Reading Between The Lines

Banner: The award ceremony for the 2018 Global Teacher Prize in Dubai, UAE

What The World Really Thinks of Teachers

A new Varkey Foundation report shows for the very first time that there is a remarkably strong link between people’s implicit, unconscious and automatic views about teacher status and pupil performance as measured by PISA 2018 scores. The new analysis of the most comprehensive study ever of teacher respect around the world, polling over 35,000 people across 35 countries, ranks Implicit Teacher Status globally. The report shows that PISA scores are significantly higher in countries where people implicitly view teachers more positively. Around 31% of the variation in PISA scores between countries is explained by differences in Implicit Teacher Status.

The report, ‘Reading Between The Lines: What The World Really Thinks of Teachers’ , also explains for the first time the likely reasons why teacher status varies so much between countries. It finds that teachers generally enjoy higher status in richer countries, and in countries which allot a greater fraction of public funds to education. Italy’s expenditure on education as a percent of government spending, for example, is 8.1%, lower than any other country surveyed, and the country ranks 24th out of 35 for Implicit Teacher Status. In Ghana, however, which ranks second out of the 35 countries polled for Implicit Teacher Status, expenditure on education as a percent of government spending is 22.1%.

“This report proves that respecting teachers isn’t only an important moral duty – it’s essential for a country’s educational outcomes.
Sunny Varkey, founder of the Varkey Foundation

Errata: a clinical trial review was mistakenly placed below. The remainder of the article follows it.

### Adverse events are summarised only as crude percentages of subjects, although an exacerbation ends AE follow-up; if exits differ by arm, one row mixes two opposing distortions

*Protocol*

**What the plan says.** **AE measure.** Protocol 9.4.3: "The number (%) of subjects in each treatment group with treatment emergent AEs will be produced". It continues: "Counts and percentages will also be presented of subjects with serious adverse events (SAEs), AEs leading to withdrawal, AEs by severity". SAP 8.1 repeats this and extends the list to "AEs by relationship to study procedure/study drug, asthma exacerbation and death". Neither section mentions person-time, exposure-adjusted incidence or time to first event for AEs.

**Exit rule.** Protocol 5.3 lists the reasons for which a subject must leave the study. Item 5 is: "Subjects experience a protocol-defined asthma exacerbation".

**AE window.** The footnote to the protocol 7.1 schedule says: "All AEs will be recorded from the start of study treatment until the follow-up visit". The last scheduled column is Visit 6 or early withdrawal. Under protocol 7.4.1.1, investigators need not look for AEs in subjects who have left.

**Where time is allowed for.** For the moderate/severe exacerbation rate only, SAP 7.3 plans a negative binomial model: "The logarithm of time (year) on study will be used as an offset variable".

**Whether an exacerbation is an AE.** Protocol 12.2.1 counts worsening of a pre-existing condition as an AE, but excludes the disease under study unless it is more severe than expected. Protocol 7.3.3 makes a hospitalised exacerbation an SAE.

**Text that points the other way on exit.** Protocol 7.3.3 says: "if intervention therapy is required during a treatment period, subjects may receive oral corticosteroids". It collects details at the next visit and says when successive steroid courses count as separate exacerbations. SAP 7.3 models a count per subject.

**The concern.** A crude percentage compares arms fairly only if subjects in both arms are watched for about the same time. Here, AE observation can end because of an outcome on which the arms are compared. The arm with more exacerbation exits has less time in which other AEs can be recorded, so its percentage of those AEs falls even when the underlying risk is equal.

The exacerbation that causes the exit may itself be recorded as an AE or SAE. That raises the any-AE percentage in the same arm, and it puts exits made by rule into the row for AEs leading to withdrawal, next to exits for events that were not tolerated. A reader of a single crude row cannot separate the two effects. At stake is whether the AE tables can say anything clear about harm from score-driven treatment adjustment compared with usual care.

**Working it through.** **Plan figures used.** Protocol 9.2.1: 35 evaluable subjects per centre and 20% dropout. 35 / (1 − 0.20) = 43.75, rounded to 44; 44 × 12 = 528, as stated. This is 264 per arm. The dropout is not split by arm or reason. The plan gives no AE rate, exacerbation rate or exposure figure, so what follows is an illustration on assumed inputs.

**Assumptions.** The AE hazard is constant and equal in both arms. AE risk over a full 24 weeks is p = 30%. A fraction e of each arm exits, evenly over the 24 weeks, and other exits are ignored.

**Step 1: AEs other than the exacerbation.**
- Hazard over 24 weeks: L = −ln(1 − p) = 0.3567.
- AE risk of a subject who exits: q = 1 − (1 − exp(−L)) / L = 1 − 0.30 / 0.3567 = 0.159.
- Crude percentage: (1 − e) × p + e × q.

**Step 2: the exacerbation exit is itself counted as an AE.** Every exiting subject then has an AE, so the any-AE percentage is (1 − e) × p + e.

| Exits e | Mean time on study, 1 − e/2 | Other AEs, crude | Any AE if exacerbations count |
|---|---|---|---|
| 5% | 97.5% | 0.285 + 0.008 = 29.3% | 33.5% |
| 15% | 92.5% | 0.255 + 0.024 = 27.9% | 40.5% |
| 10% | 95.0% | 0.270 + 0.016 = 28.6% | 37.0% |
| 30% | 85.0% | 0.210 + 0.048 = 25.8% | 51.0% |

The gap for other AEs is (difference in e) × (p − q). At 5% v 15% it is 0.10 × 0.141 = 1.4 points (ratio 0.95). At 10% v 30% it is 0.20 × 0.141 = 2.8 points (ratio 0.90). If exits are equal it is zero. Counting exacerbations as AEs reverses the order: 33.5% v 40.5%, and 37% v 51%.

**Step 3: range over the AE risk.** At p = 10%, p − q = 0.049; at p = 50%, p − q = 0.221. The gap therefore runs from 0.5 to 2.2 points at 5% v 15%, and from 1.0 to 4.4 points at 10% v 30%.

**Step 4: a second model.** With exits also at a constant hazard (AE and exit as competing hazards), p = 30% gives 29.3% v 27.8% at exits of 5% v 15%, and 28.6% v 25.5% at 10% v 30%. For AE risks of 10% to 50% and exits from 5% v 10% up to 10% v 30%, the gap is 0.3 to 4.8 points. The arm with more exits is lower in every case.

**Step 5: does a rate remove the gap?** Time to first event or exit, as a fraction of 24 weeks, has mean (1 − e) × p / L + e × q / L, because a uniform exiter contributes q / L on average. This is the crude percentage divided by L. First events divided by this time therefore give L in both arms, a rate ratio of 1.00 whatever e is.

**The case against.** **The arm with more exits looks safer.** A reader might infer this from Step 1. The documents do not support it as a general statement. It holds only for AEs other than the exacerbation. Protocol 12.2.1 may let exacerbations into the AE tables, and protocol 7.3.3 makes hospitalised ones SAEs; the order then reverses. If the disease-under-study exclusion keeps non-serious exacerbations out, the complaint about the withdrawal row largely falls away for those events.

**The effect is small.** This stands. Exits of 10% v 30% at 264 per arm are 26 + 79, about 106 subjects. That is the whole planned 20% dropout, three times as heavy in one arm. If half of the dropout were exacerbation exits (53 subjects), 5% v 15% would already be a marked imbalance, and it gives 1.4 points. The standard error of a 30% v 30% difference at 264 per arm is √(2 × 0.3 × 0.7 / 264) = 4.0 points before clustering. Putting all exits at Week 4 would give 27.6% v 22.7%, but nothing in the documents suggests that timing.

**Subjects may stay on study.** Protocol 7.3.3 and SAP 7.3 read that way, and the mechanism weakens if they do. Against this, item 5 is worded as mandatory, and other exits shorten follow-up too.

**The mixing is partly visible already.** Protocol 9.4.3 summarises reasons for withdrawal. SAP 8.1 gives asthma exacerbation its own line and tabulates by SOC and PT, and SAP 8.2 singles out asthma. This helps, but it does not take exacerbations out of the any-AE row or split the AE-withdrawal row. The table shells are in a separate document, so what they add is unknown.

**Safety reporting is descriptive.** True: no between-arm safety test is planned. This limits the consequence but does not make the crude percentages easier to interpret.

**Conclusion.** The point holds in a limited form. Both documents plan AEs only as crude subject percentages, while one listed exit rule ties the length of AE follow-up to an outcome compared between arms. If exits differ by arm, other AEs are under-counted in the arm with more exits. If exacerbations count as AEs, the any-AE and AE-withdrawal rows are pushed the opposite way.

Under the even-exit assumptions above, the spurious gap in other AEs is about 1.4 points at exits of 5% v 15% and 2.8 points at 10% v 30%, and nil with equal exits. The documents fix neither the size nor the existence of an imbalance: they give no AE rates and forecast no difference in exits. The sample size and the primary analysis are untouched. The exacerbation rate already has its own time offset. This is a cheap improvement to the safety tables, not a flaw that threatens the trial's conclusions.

It also finds that teachers are generally lower in status in countries where a greater proportion of the teaching workforce is female. This suggests a level of possible gender stereotyping or that societal sexism may damage teacher status in countries where the profession is represented more by women. The gender composition of the workforce is part of a complex web of societal factors that determine how people implicitly view teachers in their country. In Russia, for example, 82% of secondary school teachers are female, more than any other country surveyed, and the country ranks low for Implicit Teacher Status at 23rd out of 35 countries polled. Meanwhile, in highly-ranked Ghana, 25.2% of secondary school teachers are female.

Above: A music concert in honour of teachers, hosted by the Varkey Foundation in 2018

The Varkey Foundation’s latest report builds on the data gathered by their Global Teacher Status Index (GTSI) 2018, which found that countries which have higher teacher status are more likely to see higher pupil attainment as measured by their 2015 PISA scores. In this new report, Professor Peter Dolton of the University of Sussex and Doctor Robert De Vries of the University of Kent, reassess the GTSI data in relation to the new 2018 PISA scores released last year and confirm the link between teacher status and pupil attainment remains. Crucially, they find a remarkably strong positive correlation between Implicit Teacher Status and the 2018 PISA results.

Implicit Teacher Status ranks countries by respondents’ unconsidered and automatic impressions of teachers, asking those polled to indicate as quickly as possible whether, for example, they think teachers are trusted or untrusted, inspiring or uninspiring, caring or uncaring, intelligent or unintelligent, among other word associations.

China ranked higher than any other country polled for Implicit Teacher Status, whilst its four provinces of Beijing, Shanghai, Jiangsu and Zhejiang also ranked higher than any other country for mean PISA 2018 scores. Singapore ranked third for Implicit Teacher Status, whilst ranking second out of 77 for PISA 2018 scores. Canada, which ranks fourth for Implicit Teacher Status ranks eighth in PISA 2018. At the other end of the scale, Peru, which comes 65th out of 77 countries in PISA 2018 ranks second to last for Implicit Teacher Status, followed only by Israel. The report found the reason students perform better academically in countries where teacher status is higher cannot be explained by the wealth of countries or their spending on education.

Generally, Asian countries, which tend to score well in PISA, ranked higher in terms of Implicit Teacher Status, whereas Latin American countries, which often score lower in PISA, rank lower for Implicit Teacher Status.

[1] Beijing, Shanghai, Jiangsu and Zhejiang